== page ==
New Jersey this week became the first U.S. state to launch its own prescription monitoring app so physicians and pharmacists can identify patients or others who might be “doctor shopping” to collect large amounts of medications.
The free app for Apple smartphone and handheld device collects detailed information on prescriptions filled in New Jersey for controlled dangerous substances (CDS) – the category of drugs that includes potentially addictive opiate painkillers – and HGH, state officials said.
(Android and Windows Mobile versions will be available this summer.)
The app is part of New Jersey’s Prescription Monitoring Program, maintained by the state Division of Consumer Affairs. “We’re working hard to expand the use of the Prescription Monitoring Program and this new app is the latest in an ongoing series of upgrades to the NJPMP since we launched it in late 2011,” Acting New Jersey Attorney General John J. Hoffman said…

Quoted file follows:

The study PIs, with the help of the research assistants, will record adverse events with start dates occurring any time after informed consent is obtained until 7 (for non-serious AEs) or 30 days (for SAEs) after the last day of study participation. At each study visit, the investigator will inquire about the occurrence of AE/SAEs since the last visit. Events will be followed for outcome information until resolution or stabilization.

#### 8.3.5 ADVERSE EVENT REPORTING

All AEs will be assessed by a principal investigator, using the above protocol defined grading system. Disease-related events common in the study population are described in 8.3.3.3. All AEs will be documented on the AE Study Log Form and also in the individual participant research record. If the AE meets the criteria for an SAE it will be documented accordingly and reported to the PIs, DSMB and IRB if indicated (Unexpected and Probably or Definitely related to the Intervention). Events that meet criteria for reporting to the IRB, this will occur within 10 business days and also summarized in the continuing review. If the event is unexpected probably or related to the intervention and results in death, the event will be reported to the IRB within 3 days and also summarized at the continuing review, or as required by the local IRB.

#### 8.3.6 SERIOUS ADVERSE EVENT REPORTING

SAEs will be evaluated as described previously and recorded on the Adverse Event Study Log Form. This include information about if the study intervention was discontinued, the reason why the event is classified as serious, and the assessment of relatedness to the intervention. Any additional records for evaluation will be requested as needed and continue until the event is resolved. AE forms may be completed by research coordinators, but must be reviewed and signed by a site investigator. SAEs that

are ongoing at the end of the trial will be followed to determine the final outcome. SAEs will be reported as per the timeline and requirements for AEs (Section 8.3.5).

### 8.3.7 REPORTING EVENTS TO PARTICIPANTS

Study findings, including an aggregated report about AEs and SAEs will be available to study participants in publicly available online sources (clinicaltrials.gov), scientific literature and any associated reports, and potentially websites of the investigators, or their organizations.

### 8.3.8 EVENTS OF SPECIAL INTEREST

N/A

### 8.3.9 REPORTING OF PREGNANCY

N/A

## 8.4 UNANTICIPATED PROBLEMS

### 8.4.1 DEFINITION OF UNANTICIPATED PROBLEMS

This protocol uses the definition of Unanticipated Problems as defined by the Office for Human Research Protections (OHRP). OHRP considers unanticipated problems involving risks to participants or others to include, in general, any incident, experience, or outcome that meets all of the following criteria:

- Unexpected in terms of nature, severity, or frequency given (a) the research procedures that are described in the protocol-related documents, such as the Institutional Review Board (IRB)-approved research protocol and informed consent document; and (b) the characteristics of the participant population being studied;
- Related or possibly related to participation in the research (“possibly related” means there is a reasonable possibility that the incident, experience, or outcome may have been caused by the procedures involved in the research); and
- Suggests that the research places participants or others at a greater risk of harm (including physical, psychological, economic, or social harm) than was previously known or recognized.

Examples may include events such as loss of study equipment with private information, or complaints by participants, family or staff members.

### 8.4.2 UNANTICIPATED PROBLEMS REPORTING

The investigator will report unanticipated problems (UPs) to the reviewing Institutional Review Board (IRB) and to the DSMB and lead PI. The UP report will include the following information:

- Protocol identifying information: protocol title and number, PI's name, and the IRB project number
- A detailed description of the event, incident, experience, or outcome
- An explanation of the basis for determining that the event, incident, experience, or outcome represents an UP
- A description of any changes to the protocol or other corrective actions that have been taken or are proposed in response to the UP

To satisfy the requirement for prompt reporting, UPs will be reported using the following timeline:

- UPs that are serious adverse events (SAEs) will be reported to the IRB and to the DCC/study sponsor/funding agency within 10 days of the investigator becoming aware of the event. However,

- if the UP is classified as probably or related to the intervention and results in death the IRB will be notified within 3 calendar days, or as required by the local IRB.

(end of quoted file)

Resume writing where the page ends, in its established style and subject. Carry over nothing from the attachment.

Somehow, it doesn’t seem odd to law enforcement and the AG’s office that they’re now part of the health care industry.
To encourage participation, the DCA grants automatic enrollment to all New Jersey doctors who successfully applied for the renewal of their state-granted authority to prescribe medications. The division also launched an outreach campaign, sending staff to hospitals to meet with doctors and explain the NJPMP program to them.
Last year, the division expanded the NJPMP to include direct data-sharing with the PMPs maintained by Connecticut and Delaware, and began efforts to build a similar data-sharing partnership with New York State.
Pretty soon, states and law enforcement will include medical cannabis in the PDMPs, and will start monitoring who joins medical cannabis programs — you know, to stop diversion.
Just so we’re clear, the only thing PDMPs really do is keep people from seeking health care, instead forcing them into the underground drug market to treat their medical conditions.